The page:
Jerome Powell was confirmed by the Senate in January to become the 16th chair of the Federal Reserve, and occupied his new post on Feb. 3, replacing the successful and widely admired Janet Yellen. The March FOMC meeting will be his first as Fed chair.
The former private-equity banker and Fed governor has big shoes to fill. Yellen and her predecessor, Ben Bernanke, navigated the nation’s central bank through turbulent waters, implementing unprecedented policies that helped the nation’s economy recover from the worst recession in generations.
Powell faces different challenges, including unwinding the Fed’s tremendous balance sheet without disturbing markets and increasing short-term interest rates without stymying recently improved economic growth. He’ll also have to contend with stubbornly low inflation, and weak wage growth, which bedeviled both Bernanke and Yellen.
The path he sets will impact the paychecks, and savings accounts, of millions of Americans and investors around the world.
Who is Jerome Powell?
Powell is well steeped in the worlds of high-finance and economic policy.
A lawyer who enjoyed stints in well-known investment banking and wealth management firms, including Dillion, Read & Co., Bankers Trust and Carlyle Group, Powell also served in George H.W. Bush’s Treasury Department as under secretary of finance and was a visiting scholar at the Bipartisan Policy Center, where his work illuminated the dire consequences of failing to raise the debt ceiling.
President Obama tapped Powell in late 2011 to fill an open seat on the Federal Reserve’s Board of Governors, and he was again nominated and confirmed in 2014.
What kind of Fed chair will he be?
Powell is widely viewed as a centrist who will continue Yellen and Bernanke’s bias towards data-dependent decisions to raise short-term interest rates.
Analysts expect three hikes this year, after three hikes last year, as the economy continues its steady convalescence from the Great Recession. The number of rate hikes could increase should the recent tax cut bill cause growth to accelerate.
“The rate path may be steeper but not because of a different approach to monetary policy, but rather because of a pickup in growth spurred by fiscal policy and higher inflation,” says Point Loma Nazarene University chief economist Lynn Reaser.
In fact, Powell’s down-the-middle approach is evident when you look at the political breakdown of his confirmation vote.
In 2012, when President Obama resided in the Oval Office, almost half of Senate Republicans voted against Powell’s nomination, along with only one member of the Democratic caucus—Sen. Bernie Sanders (I–VT). Six years later, after the Fed had helped nurse the nation back to health, all but four Republicans voted for Powell, while nearly one-fifth of Senate Democrats voted nay.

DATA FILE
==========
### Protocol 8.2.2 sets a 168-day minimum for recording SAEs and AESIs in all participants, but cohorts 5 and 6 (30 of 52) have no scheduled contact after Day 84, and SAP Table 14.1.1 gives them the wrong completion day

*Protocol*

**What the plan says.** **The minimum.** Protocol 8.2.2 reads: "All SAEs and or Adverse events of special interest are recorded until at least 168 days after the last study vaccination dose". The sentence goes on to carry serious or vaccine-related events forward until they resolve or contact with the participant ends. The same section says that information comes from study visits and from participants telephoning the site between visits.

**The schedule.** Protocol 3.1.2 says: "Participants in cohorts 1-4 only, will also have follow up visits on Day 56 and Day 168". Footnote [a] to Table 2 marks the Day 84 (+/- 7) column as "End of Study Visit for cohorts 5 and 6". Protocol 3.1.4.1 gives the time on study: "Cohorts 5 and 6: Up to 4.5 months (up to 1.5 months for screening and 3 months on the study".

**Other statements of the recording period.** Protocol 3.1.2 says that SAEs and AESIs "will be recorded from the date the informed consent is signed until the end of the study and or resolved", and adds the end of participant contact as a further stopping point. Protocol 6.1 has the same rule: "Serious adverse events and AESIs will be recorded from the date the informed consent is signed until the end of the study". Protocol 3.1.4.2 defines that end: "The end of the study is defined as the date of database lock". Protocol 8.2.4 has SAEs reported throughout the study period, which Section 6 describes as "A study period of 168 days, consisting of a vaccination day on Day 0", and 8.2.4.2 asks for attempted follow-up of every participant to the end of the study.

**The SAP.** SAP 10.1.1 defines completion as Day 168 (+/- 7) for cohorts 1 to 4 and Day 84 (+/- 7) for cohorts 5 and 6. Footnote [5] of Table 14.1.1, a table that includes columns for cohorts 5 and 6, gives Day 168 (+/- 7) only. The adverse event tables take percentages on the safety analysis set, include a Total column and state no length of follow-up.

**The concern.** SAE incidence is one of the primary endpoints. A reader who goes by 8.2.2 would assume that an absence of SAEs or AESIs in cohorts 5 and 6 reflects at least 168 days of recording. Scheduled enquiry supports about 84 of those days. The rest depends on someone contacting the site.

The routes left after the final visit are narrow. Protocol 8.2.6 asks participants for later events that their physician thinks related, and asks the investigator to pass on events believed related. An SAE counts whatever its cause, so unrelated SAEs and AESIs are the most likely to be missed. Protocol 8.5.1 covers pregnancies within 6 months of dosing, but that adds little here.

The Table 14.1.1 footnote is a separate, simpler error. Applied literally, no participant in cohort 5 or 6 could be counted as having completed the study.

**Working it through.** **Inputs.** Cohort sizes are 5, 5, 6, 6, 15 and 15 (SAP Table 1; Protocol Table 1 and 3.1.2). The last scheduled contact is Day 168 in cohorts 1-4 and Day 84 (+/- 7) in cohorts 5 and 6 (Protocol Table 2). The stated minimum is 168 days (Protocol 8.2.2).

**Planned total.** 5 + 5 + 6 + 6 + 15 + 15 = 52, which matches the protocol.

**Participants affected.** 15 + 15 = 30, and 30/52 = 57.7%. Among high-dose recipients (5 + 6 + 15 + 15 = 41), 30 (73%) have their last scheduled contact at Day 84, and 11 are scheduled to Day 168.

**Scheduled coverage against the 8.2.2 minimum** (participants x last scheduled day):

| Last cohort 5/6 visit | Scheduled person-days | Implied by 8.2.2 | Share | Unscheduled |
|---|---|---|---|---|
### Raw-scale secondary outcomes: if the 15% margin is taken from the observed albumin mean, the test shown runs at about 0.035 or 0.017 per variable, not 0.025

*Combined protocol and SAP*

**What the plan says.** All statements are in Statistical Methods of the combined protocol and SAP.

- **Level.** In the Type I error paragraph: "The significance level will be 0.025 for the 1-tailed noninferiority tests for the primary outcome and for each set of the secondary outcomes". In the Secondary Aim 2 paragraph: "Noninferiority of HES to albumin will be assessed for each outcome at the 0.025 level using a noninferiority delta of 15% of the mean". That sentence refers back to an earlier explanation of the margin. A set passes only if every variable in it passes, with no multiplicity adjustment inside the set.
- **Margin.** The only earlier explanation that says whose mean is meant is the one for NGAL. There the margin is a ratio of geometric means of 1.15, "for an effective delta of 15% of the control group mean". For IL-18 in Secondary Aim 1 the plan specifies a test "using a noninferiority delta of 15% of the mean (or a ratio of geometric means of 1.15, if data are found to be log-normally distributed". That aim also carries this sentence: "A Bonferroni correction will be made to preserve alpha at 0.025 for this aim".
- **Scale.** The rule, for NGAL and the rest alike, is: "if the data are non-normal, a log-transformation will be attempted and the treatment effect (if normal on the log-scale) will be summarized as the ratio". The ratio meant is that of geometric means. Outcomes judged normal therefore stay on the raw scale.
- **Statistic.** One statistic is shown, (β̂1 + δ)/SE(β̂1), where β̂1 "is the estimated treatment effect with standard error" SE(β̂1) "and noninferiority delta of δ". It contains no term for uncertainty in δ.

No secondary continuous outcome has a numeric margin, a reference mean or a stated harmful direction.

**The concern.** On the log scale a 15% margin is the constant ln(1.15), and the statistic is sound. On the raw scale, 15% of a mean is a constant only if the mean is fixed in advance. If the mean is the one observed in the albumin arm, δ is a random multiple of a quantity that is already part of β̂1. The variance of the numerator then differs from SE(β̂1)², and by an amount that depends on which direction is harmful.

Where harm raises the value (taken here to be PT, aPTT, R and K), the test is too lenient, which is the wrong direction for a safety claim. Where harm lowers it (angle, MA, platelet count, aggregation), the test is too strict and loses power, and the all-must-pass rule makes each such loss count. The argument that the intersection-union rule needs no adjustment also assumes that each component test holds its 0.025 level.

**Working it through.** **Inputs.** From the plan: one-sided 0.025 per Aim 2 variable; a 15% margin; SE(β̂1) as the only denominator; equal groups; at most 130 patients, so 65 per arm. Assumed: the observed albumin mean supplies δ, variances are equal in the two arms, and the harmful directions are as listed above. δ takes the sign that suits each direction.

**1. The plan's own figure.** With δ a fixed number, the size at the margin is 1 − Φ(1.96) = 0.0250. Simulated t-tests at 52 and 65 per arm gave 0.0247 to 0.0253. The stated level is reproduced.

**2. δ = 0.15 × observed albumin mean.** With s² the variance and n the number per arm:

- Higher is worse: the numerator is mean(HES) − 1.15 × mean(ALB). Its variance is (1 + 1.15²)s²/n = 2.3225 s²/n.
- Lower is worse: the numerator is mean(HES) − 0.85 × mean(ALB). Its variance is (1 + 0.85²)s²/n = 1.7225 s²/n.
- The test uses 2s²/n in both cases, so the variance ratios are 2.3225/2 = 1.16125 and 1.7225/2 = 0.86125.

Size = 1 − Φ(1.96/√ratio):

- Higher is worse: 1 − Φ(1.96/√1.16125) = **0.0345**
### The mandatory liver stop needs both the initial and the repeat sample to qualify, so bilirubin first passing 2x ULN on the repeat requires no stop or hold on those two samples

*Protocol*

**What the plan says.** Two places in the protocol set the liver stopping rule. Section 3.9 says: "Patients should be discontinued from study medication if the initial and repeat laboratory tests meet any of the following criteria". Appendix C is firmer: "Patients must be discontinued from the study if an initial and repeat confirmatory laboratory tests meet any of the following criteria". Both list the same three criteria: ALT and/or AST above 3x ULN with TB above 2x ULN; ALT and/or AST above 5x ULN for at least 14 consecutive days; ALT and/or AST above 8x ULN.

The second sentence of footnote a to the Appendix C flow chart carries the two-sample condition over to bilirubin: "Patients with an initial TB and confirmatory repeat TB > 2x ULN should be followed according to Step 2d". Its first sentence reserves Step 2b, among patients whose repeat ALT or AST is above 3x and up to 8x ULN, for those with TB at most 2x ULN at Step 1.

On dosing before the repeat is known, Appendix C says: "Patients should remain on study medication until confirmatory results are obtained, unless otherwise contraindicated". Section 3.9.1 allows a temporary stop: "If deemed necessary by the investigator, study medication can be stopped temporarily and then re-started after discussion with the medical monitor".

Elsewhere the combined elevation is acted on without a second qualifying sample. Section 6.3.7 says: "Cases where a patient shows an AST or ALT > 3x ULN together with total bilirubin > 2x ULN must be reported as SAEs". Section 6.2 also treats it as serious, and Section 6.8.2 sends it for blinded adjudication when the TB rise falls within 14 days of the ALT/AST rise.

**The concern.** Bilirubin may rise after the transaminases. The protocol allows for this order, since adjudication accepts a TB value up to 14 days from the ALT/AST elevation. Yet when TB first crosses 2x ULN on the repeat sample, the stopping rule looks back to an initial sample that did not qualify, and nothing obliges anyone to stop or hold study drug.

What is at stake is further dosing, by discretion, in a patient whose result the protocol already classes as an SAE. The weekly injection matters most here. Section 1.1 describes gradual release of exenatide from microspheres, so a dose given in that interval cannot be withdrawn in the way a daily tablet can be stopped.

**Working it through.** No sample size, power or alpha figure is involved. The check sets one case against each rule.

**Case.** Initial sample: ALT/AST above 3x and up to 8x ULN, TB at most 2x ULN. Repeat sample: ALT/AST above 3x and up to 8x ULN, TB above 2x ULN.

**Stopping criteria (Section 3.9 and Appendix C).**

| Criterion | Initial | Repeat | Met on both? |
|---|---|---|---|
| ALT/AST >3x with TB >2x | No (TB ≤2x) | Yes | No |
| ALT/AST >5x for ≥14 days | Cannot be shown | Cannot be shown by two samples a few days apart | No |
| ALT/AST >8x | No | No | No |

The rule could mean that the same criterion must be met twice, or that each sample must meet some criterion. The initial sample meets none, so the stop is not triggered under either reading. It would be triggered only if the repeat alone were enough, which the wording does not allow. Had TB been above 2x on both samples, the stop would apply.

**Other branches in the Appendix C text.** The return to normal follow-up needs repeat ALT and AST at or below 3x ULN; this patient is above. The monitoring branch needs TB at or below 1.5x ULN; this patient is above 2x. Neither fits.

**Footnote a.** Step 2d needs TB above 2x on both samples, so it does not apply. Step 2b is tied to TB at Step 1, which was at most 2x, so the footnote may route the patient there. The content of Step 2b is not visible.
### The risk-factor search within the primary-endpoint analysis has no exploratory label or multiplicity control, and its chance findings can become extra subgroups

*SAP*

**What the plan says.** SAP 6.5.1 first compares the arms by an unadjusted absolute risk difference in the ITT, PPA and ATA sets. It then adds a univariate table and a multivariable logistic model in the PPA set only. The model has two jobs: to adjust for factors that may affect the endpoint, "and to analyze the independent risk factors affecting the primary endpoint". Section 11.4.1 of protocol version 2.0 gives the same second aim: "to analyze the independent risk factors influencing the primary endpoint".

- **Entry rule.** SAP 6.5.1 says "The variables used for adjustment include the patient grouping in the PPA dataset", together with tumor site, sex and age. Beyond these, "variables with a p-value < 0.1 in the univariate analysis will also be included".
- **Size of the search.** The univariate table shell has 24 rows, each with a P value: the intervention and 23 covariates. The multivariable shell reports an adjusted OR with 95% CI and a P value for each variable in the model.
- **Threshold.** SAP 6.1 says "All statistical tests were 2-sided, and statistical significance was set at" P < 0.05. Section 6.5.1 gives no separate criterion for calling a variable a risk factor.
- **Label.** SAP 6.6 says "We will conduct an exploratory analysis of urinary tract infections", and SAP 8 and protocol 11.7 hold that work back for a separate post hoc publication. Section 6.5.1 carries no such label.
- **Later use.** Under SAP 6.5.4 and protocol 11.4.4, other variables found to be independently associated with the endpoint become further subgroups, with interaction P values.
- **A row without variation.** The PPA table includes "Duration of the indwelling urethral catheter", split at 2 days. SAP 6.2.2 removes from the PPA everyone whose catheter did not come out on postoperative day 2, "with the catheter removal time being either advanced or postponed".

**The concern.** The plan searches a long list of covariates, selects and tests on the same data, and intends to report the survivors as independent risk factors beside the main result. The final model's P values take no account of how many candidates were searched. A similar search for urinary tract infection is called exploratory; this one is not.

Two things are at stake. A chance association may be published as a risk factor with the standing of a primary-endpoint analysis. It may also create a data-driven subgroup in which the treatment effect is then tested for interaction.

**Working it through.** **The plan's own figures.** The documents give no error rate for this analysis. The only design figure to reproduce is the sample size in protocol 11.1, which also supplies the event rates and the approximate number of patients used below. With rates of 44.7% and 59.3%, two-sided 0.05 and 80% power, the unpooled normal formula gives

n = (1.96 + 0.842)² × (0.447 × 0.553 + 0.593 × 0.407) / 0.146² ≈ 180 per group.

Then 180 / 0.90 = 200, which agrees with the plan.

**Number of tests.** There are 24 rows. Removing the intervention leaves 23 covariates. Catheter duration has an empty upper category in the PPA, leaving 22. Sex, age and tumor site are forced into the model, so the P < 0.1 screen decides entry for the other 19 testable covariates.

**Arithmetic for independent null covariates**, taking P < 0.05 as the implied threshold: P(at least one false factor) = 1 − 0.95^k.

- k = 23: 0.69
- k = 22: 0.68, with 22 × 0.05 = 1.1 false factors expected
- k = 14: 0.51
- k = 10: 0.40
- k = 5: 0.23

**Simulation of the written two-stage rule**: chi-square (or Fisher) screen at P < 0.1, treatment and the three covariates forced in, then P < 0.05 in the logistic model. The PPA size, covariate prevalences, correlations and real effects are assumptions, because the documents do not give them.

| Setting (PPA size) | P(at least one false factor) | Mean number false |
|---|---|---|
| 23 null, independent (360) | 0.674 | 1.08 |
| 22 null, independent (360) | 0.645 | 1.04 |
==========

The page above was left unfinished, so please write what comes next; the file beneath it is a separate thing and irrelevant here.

One of those four, Senator Mike Lee of Utah voted against Powell’s confirmation all three times because the new chair doesn’t support legislation that would open the Fed’s policy discussions to review by the Government Accountability Office, according to a spokesperson.
Still, Powell is someone a decent chunk of both parties can oppose only when the other party nominates him.
What does this mean for me?
The Fed has two core responsibilities: maximize employment and keep inflation stable, with a goal of 2 percent annual growth.
Over recent years, the latter has proved much more difficult to execute than the former. Prices have risen well below the Fed’s goal, despite the unemployment rate hitting levels not seen since the beginning of the century.
When testifying before the Senate Banking Committee, Powell affirmed that weak price increases have bedeviled Fed officials, and that the pace of interest rate hikes could slow if stronger inflation doesn’t materialize.
But don’t expect Powell—who’s a Republican, after all—to implement a more dovish policy than Yellen. While nearly three-quarters of economists surveyed by Bankrate believed that Powell will follow his predecessor’s roadmap, none believed he would enact more dovish policy.
“I expect Chair Powell to continue on Yellen’s trajectory, with a gradual normalization of rates so long as inflation does not retreat,” says University of Maryland professor Phillip Swagel.
Powell will also assume control of the Fed’s effort to unwind its balance sheet that hit around $4.5 trillion in assets without upsetting markets, or driving up bond yields dramatically. The Fed will eventually cast off $50 billion worth of debt every month, and it’s an open question of what that will do to, say, the 10-year Treasury yield, which affects the rate you’ll pay for your mortgage.
Will hawkish monetary policy eventual lead the economy back into recession? The current business cycle can only go on for so long.
In the short term, expect your credit card APR to increase over the next year, while yields on savings accounts and CDs slowly perk up.
Savers, for the first time in a decade, have the wind at their backs.